San José, Costa Rica, since 1956

Art city tour enlivens downtown San José

Wednesday night just after 5 p.m., scores of patrons made a pilgrimage to La Sabana’s Costa Rican Art Museum for the first stop on the Art City Tour, a citywide gallery crawl in downtown San José. Most guests appeared to be teenaged girls, dressed in heels and eye shadow and patterned scarves. Others were young men in skinny jeans, looking like misplaced skater punks. But they took their time with the art, circling respectfully around each room and giving each canvas due attention.

“This one is interesting,” said one twenty-something girl to another, as they stood in front of Pedro Arrieta’s abstract landscape of a ladder on a scarlet background. “It reminds me of a hacienda, or maybe a swimming pool.” They chuckled at the title (“Sin Titulo”) and moved on.

Organized by GAM Cultural, the Art City Tour is designed to showcase the arts and culture in San José — for free. Not only could patrons enter upscale museums without spending a single colón, they could also hop aboard a complementary shuttle and ride from gallery to museum to arts center in minutes. In a city much disparaged by tourists and Ticos alike, this open house — held every two months — reminds residents just how creative and dynamic their capital can be.

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A temporary exhibit in which patrons were invited to draw, paint and write on the wall.

Andrés Madrigal

For most people, the Costa Rican Art Museum was only one stop along the way, but it packed a lot of activity: Paintings adorned the walls, sculptures were lit up in the back patio, and toward 6 p.m., a pair of performance artists darted around the rooms wearing animal masks and handing out secret messages. Patrons whipped out iPhones and photographed themselves in front of the artwork. The highlight was Arrieta’s “Cógito de Pasión” (“Contemplation of passion”), a mural of graffiti that covered an entire wall. Guests also were encouraged to take pencils to the wall and scrawl whatever they were contemplating.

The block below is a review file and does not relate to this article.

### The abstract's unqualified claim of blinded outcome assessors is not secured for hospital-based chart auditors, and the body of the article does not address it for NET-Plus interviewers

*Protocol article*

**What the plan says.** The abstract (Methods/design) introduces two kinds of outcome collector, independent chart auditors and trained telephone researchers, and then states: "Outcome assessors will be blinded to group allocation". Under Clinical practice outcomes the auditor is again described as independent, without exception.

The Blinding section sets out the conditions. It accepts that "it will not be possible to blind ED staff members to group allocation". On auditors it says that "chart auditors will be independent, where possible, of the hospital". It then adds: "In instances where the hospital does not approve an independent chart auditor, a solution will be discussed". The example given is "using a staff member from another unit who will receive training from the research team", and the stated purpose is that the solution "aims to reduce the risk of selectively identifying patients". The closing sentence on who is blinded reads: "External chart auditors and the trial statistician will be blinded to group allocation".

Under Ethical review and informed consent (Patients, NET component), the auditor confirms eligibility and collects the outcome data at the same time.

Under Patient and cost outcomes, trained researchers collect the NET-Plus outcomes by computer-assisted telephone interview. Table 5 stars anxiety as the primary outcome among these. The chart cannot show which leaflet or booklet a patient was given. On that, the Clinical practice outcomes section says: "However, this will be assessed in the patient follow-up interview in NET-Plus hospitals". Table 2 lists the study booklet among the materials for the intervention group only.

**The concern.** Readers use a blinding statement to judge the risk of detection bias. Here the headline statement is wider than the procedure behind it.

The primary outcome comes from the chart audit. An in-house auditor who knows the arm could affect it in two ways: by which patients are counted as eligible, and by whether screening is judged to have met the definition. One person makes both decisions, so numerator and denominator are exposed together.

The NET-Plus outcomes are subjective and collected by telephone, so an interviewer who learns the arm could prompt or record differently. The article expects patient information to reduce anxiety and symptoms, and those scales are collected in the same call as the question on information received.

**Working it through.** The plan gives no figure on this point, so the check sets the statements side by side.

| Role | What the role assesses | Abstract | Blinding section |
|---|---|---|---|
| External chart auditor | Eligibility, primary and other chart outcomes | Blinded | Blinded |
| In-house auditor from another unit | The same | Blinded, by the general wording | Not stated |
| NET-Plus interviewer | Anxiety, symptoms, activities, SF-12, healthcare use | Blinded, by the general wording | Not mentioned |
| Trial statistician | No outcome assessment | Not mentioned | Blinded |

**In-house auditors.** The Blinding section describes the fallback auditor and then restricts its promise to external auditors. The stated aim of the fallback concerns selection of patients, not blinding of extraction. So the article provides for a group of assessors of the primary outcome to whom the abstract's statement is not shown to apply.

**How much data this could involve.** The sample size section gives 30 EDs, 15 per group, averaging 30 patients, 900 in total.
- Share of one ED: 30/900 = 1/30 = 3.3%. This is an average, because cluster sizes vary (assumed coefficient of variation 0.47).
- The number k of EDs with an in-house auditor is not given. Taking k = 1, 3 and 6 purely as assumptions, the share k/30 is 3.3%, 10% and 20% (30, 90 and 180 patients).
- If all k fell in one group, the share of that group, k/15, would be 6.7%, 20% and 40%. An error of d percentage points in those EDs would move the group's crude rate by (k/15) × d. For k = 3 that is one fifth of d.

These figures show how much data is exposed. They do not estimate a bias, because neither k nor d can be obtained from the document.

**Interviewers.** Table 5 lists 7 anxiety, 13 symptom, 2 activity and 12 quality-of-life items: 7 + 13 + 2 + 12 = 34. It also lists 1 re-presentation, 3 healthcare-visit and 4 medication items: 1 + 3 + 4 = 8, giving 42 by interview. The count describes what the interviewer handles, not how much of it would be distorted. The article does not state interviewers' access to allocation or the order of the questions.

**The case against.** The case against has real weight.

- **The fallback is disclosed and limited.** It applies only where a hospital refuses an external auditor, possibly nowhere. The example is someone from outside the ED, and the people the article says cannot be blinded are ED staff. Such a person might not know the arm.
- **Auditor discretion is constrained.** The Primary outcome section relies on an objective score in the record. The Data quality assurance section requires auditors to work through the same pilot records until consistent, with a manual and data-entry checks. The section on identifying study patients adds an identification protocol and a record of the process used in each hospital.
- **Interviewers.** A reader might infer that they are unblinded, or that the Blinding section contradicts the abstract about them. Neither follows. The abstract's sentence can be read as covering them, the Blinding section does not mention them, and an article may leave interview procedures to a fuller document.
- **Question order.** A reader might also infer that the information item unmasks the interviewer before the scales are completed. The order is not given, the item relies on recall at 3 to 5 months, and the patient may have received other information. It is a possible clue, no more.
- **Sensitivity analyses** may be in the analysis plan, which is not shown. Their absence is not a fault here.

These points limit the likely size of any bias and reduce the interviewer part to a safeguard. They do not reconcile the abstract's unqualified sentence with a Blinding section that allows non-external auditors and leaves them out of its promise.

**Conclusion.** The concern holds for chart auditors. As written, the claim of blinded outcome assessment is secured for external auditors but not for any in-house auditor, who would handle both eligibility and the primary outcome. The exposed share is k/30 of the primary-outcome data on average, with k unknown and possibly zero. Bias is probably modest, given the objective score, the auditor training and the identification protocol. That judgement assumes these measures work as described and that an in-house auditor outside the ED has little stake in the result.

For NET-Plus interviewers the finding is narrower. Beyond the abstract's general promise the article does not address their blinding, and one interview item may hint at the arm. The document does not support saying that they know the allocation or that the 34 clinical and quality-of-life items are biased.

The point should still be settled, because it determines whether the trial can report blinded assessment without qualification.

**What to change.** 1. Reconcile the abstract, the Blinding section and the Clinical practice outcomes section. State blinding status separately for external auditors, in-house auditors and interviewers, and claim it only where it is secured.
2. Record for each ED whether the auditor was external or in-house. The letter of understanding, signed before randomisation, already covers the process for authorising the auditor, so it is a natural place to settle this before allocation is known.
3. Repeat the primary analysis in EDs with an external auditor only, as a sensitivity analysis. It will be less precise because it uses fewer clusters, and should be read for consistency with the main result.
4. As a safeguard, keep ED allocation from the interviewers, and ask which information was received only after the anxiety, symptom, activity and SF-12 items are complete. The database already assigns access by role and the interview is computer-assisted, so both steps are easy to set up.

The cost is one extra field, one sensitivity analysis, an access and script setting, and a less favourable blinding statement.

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At the Gold Museum, a temporary exhibit focuses on the five feline species found in Costa Rica and how they are represented in pre-Columbian artwork. Visitors are encouraged to try on the indigenous masks.

Andrés Madrigal

A full 24 venues participated in the event, even hallowed institutions like the National and Jade Museums, which usually charge admission fees. As hundreds of patrons took to the streets, crowding into shuttles and flooding art galleries, their youthfulness was noticeable: Instead of retirees and tourists, the vast majority were Tico, college-aged, and traveling in couples and packs. Docents sold event pins for ₡1,000 ($2), and outside the National Museum, a pair of clowns performed for an enthusiastic crowd.

At the Gold Museum, visitors surveyed exhibits of gold jewelry and indigenous stone sculpture. Tucked into an underground concrete superstructure beneath the Plaza de la Cultura, the Gold Museum is one of those cultural touchstones that locals rarely trifle with. But last night the place was packed; people of all ages and fashions meandered the exhibits, murmuring remarks. 

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In the Costa Rican Art Museum’s Salón Dorado (Gold Room), this bass relief mural depicts the history of Costa Rica.

Andrés Madrigal

“I heard about [the Art City Tour] from the Carpe Chepe tour,” said Laura Ku, 26, of San Francisco, California. Ku recently lost her job, decided to travel Latin America, and bought the cheapest ticket she could find — to San José. The Carpe Chepe tour is a dress-casual pub-crawl for young socialites.

“It’s very, very fortunate that we just happened to be here at this time,” said her friend, Linda Tsan, also 26. “I love museums, and I’m always telling other people about free museum tours. We’ll probably leave here and visit the Jade Museum next.”

“We will?” said Ku, raising an eyebrow. 

“Yes,” said Tsan. “That’s why I’m the museum person.”

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A temporary art exhibition at Costa Rica’s National Museum, which is housed in old military barracks.

Andrés Madrigal

With any luck, there will be more.

Contact Robert Isenberg at

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